Hemp Is Coming Back As A Farm Crop



One bit of news lately has not received much fanfare but probably should. State by state, hemp farming is becoming legal. The latest state, I think, is Ohio, which is a surprise to those who think the Buckeye State leans heavily toward the conservative side which generally takes a dim view of anything that looks like approval of drugs. But one of the first states to legalize industrial hemp was Kentucky, certainly several shades redder than Ohio. Now some ten states have some form of permit for growing the crop. And the Federal Government has removed pyschoactively-inert hemp from the purview of the federal Controlled Substance Act, so university researchers can now grow the stuff experimentally, the first step in legalizing it everywhere. So what is going on here?

Common sense is winning out once more, that’s what. Farm hemp or more officially “industrial hemp,” is a type of cannabis and a relative to marijuana, but does not produce the drug THC in amounts that you can get high on. There’s tons of proof but I sort of know from observation. Many years ago, I watched a group of young men try their smoking best to get high— and failing— on the industrial hemp that was growing wild, as it does many places in the Midwest. A good new book on all aspects of industrial hemp is just out—Hemp Bound by Doug Fine from Chelsea Green Publishing. Not only does farm hemp not cause the results that marijuana can, but it will cross-pollinate with the latter growing nearby and ruin the subsequent plants for drugging purposes.

But human beings, being human beings, always go overboard on everything, and those with a cultural horror of hallucinogenic drugs did not take time to get their facts straight and over the past eighty years or so made no distinction between the two. I can remember a field of hemp in shocks like shocked grain that I saw on my first trip to Kentucky in 1945. I was a farm boy and I did not know what I was looking at so I asked questions. For some reason I never forgot those shocks—just across the Ohio River near Mayfield, Ky. During the Second World War, there was a shortage of rope and the government for awhile had lifted the ban on growing hemp which had been in effect since the mid-nineteen thirties.

Farmers in China, parts of Europe, and more recently, Canada, have been making good money growing the stuff. Americans buy a half-million dollars worth of hemp products every year from Canada, says the book cited above. Hemp is a most useful plant. The seeds and the fiber can make all kinds of foods, body oils, lubricants, building materials, car fuel, roofing, textiles, paper, insulation, clothing, livestock feed, you name it. There is archeological evidence that humans were using it for thousands of years. Now a few American farmers in Colorado and Kentucky are gearing up to go into production. More will surely give it a try. It won’t be easy because hemp is difficult to harvest right now. Harvesters particularly designed to handle hemp are only in the startup phase.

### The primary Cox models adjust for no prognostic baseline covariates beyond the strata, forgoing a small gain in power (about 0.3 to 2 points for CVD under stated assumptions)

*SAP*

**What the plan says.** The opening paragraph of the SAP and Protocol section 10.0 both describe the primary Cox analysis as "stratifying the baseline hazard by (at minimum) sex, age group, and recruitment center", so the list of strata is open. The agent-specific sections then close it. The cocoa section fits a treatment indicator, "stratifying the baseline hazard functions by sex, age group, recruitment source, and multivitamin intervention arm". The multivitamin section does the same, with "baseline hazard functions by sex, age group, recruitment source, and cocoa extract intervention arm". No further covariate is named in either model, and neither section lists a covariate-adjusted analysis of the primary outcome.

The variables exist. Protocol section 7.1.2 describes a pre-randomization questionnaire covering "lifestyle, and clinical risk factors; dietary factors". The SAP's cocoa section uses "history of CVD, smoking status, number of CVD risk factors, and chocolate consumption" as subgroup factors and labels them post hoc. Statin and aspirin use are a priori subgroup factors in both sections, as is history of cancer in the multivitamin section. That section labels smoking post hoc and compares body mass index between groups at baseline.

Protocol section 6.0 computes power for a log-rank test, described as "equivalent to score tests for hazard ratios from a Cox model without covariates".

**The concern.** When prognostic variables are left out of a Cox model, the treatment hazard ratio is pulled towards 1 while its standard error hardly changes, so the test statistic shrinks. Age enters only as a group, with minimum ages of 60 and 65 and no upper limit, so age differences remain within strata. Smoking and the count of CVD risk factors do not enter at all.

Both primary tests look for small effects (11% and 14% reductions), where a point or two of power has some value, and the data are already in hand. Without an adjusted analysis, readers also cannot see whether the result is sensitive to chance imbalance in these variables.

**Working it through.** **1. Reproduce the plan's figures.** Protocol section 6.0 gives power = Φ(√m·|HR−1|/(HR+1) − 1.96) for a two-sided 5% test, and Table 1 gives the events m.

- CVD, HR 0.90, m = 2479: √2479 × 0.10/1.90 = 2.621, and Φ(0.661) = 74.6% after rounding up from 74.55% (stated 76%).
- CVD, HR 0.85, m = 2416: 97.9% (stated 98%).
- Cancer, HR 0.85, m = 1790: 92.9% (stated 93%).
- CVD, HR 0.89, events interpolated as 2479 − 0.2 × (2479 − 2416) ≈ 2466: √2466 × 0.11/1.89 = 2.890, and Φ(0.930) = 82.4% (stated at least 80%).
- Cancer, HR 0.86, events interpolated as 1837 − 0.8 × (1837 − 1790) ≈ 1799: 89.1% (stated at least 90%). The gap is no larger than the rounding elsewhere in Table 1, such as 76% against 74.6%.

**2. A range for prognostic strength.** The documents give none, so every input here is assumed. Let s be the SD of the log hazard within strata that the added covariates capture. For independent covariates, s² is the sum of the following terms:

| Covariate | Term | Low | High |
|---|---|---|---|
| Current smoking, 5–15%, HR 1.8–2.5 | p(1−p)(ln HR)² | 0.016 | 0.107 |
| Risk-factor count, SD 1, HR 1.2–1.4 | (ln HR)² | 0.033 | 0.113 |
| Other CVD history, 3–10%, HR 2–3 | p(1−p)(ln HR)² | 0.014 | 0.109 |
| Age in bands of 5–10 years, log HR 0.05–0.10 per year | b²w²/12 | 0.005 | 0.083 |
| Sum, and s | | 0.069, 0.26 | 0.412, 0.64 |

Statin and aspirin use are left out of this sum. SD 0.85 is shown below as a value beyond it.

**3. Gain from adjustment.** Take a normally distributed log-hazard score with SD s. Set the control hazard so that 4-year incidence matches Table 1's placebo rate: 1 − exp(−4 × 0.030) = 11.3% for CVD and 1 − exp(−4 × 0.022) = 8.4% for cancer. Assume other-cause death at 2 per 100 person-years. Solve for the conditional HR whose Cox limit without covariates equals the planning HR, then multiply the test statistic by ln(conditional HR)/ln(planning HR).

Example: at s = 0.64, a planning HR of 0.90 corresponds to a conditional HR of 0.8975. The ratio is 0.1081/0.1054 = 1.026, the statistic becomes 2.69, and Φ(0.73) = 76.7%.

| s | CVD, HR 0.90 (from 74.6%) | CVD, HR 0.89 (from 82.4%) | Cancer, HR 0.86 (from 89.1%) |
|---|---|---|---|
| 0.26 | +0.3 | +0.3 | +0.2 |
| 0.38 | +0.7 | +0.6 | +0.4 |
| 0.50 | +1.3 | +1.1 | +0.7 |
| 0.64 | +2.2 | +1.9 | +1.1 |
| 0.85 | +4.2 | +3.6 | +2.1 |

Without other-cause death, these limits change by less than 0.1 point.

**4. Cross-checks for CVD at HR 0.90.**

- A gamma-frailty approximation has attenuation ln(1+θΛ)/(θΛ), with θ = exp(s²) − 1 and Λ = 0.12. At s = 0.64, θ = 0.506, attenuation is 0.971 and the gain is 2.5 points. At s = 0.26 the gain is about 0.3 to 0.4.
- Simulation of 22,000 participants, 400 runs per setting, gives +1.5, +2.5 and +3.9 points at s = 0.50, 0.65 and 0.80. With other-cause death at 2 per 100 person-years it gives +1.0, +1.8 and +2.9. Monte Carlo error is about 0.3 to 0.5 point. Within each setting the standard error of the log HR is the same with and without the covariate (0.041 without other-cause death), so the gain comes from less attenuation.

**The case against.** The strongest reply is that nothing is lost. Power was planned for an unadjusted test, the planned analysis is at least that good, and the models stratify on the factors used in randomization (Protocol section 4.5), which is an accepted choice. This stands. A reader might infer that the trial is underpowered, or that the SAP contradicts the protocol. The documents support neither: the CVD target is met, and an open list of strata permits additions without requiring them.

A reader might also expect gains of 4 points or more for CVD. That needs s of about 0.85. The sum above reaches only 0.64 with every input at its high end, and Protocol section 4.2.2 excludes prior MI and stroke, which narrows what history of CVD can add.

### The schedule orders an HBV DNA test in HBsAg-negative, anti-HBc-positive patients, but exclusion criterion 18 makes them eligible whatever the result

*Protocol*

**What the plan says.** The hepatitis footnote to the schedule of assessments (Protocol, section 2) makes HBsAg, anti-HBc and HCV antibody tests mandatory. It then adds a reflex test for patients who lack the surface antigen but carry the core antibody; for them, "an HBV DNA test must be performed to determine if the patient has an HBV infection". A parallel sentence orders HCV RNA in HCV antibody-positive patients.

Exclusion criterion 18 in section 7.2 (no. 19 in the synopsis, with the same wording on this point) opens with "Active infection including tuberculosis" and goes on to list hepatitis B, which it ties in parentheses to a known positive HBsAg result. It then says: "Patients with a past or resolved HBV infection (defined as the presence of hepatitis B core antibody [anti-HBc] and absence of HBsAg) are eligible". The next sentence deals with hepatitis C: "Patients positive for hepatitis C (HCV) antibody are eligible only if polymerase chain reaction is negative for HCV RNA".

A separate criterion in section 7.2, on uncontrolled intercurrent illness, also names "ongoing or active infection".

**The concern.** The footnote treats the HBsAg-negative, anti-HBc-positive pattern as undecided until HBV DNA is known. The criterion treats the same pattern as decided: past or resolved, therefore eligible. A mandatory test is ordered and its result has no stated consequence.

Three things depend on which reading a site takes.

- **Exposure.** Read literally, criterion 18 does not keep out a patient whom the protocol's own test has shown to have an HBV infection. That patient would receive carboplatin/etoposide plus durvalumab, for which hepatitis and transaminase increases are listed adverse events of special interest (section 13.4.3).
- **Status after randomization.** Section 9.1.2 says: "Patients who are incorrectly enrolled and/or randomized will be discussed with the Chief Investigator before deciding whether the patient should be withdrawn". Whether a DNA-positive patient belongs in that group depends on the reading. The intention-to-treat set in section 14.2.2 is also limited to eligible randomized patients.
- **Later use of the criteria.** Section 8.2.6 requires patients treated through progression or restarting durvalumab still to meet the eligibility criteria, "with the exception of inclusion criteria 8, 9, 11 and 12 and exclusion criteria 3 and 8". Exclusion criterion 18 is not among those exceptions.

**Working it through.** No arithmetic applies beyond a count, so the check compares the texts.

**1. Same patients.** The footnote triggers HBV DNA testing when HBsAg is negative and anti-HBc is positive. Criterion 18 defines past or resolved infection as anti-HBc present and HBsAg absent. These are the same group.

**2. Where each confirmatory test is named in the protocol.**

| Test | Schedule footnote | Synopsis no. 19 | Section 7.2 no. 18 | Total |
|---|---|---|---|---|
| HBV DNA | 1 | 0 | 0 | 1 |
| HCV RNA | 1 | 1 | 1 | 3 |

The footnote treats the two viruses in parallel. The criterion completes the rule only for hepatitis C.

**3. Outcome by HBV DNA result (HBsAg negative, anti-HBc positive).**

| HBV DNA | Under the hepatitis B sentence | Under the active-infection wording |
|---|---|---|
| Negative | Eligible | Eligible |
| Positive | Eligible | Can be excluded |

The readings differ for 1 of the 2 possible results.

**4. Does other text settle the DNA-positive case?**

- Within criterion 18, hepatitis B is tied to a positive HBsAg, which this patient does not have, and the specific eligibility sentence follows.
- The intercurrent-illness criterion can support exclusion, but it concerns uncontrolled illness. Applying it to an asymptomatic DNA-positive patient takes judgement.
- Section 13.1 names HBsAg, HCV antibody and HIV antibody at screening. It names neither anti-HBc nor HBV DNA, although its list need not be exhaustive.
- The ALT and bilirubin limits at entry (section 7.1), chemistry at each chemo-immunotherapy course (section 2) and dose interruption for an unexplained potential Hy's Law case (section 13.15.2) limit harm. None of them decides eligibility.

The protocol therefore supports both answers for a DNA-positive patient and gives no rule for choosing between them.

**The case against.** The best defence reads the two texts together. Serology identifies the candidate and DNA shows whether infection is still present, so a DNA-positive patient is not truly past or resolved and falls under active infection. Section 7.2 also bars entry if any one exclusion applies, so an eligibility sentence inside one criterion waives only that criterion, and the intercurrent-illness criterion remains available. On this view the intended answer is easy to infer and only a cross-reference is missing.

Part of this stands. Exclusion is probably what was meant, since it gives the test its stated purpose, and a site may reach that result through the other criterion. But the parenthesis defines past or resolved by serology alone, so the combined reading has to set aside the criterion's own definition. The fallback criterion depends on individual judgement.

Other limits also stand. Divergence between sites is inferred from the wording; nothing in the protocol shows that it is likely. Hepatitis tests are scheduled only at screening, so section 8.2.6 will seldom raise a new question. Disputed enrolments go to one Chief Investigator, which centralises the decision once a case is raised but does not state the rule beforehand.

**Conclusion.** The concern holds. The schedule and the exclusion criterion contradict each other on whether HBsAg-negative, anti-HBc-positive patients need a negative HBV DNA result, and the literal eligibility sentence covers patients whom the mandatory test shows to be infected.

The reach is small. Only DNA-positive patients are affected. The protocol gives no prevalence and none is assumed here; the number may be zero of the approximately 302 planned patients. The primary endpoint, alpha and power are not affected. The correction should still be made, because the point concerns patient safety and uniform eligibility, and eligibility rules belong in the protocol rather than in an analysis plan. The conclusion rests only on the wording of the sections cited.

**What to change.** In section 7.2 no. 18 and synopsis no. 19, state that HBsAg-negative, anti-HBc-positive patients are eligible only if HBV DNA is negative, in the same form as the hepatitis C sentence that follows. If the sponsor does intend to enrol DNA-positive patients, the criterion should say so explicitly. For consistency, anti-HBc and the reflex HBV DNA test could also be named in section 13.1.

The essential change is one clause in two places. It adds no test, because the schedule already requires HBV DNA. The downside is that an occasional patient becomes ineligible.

The easier part is in growing the crop. It will prosper, so I understand, where corn and soybeans don’t do so well. It can withstand more drouth. Hemp advocates say it doesn’t need pesticides or artificial fertilizers to grow well, so at least it probably needs less. Hemp is also touted as a soil builder, in the sense that its cultivation results in less soil blowing and erosion than most other conventional crops. Since commercial production is in its infancy, it is too soon to say how much potential profit can be made with the crop. So far, profits are reckoned in the value-added products that can be made with hemp like breakfast cereal or hemp oil.

Myself, I have to smile at the way human “progress” ricochets from one extreme to another. I can see comedy coming. What if it is proven that medical cannabis (or so called recreational marijuana) really has curative power over disease as seems to be the case. Then I suppose it too will be legalized everywhere. Then a huge struggle could arise between farm hemp and pot because they will cross-pollinate if grown too close together. The government will have to step in and dictate where one can be grown but not the other and the same people who now complain about too much government involvement in the cannabis arena will be able to keep on complaining.